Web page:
A former teacher accused of a raft of sexual offending against a child in Porirua has gone on trial in the High Court in Wellington.
The charges against the woman, whose name is suppressed, include indecent assault, sexual violation and unlawful sexual connection.
The Crown also says she frequently exchanged text messages and pictures with the boy, who was aged between 10 and 13 at the time.
This afternoon, the jury watched a DVD interview in which the boy ran through the incidents he said occurred between him and the teacher.
He said on one occasion he asked the teacher if she loved him and she said yes.
The boy, who cannot be named for legal reasons, said the teacher gave him a phone and would text him to say good morning.
However, if he did not reply, she would get angry at him or "snob" him for the whole day at school.
The boy said whenever he ran out of credit on the phone the defendant would give him a top-up.
He said sometimes he would use that to go on the internet and listen to music, and the woman would become angry about that too.
The boy said that in the middle of last year another teacher found the phone and asked him for its PIN, then read the messages about his relationship with the teacher.
The police became involved a week or two later.
Earlier, Crown prosecutor Adele Garrick told the court the relationship between the boy and the woman progressed over time from kissing to sexual touching to oral sex and, on one occasion, sexual intercourse.
She said the boy told the woman he wanted to break off the relationship but it rekindled in 2012 and they exchanged photos of their genitals.
In February last year, when the boy was 12, the woman took him to a motel in Paraparaumu where they had sexual intercourse, Ms Garrick said.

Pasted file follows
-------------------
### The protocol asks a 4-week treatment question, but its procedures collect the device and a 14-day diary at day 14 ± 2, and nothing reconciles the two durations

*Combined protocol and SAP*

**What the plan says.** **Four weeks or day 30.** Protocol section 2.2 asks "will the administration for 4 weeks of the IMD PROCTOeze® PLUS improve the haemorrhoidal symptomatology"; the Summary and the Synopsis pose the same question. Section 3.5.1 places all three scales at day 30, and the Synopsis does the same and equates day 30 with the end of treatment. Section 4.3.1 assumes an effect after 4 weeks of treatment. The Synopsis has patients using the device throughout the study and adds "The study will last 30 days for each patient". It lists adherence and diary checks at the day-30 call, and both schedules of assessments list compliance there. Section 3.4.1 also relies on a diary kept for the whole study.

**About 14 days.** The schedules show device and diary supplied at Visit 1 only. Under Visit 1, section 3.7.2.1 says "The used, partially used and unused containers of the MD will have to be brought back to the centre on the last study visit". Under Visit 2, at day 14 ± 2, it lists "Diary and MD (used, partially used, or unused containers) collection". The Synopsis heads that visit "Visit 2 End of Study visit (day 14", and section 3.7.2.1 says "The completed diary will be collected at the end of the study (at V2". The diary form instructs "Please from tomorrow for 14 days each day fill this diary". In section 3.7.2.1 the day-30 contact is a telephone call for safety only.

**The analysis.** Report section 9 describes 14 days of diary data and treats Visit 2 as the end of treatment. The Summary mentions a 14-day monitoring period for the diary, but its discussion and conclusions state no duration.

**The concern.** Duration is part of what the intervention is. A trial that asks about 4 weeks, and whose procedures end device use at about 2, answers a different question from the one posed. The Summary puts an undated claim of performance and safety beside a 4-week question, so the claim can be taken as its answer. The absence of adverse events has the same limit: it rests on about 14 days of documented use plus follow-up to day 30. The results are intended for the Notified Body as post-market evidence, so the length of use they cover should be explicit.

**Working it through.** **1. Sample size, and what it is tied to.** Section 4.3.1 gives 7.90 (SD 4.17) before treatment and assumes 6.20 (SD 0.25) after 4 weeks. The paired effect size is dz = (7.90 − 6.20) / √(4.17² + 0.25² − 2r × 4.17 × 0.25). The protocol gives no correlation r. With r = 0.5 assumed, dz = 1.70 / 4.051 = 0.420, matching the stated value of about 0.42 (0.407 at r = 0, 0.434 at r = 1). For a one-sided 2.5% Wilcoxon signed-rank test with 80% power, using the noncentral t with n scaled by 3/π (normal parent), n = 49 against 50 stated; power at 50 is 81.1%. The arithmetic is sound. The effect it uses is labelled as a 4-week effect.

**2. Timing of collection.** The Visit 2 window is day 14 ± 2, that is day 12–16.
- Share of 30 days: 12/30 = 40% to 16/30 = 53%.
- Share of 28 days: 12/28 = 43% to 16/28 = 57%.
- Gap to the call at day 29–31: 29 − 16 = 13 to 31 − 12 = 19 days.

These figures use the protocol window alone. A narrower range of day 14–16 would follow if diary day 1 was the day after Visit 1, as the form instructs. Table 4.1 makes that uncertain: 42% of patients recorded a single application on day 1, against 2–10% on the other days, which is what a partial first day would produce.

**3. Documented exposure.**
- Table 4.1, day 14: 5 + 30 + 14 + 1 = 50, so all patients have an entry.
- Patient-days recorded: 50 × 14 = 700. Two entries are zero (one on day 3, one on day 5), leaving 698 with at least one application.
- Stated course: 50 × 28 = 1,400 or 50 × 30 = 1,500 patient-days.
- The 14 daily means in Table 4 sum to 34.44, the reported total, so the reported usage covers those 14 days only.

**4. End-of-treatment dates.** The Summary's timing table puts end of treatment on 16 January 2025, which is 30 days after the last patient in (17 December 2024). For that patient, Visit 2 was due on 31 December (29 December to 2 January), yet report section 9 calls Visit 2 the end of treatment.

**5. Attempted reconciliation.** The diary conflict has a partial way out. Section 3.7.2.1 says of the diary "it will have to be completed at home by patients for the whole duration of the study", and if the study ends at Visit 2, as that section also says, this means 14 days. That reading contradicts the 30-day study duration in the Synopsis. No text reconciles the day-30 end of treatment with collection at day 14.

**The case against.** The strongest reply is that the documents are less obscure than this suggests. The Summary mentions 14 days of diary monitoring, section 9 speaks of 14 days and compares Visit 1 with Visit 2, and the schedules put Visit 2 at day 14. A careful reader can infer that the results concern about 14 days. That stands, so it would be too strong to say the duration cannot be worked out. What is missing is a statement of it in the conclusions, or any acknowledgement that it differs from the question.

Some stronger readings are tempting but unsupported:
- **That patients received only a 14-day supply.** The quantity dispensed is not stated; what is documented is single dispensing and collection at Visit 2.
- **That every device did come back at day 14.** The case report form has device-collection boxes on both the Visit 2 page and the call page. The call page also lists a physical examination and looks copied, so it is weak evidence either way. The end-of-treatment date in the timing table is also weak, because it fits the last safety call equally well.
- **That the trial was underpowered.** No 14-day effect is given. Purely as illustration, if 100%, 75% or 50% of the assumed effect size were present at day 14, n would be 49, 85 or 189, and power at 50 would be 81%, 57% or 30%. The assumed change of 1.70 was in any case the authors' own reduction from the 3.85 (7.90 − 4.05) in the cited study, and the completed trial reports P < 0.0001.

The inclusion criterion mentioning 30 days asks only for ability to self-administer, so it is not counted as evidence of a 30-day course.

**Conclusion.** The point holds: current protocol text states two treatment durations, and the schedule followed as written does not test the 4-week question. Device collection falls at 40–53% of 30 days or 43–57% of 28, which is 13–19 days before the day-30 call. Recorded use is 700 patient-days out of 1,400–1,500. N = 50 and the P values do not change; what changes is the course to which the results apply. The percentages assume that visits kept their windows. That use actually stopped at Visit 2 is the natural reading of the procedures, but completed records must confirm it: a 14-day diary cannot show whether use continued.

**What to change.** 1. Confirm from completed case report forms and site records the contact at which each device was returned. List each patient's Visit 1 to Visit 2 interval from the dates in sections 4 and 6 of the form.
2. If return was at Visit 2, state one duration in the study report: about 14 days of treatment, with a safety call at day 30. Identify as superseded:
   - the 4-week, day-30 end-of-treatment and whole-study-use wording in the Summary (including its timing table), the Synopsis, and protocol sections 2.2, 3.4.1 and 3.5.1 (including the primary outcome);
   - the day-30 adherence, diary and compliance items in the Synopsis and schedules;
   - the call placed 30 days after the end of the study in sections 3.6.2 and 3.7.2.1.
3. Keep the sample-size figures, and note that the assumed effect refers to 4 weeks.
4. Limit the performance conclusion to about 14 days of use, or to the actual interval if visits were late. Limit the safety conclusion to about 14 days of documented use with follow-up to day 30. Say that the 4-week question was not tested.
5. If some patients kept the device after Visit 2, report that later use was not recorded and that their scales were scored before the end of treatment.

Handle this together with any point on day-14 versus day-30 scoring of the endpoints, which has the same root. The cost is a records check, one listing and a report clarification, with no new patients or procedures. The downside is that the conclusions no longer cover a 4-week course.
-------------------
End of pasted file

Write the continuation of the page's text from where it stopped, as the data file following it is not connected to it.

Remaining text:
The Crown says sexual interactions between the woman and the boy occurred about once a fortnight through 2013 and into the first half of 2014.
The police were called when the other teacher confiscated the boy's phone and saw what she thought was an inappropriate message on it.
The accused woman's lawyer, Stephen Iorns, told the jury his client denied that any of the offending occurred.
He said she was a distinguished teacher who had travelled overseas on a scholarship and returned with skills to spread bilingual immersion in the schools she taught in.
Mr Iorns said the woman taught singing, coached netball and waka ama and, while nowhere near the poverty line herself, dedicated her life to children attending one of the poorest schools in the country.
Children regularly came to school showing signs of poverty and neglect, and they needed teachers to not just teach but to be social workers and counsellors, and his client did that well.
A jury of seven men and five women has been chosen for the trial, which is expected to run for a week.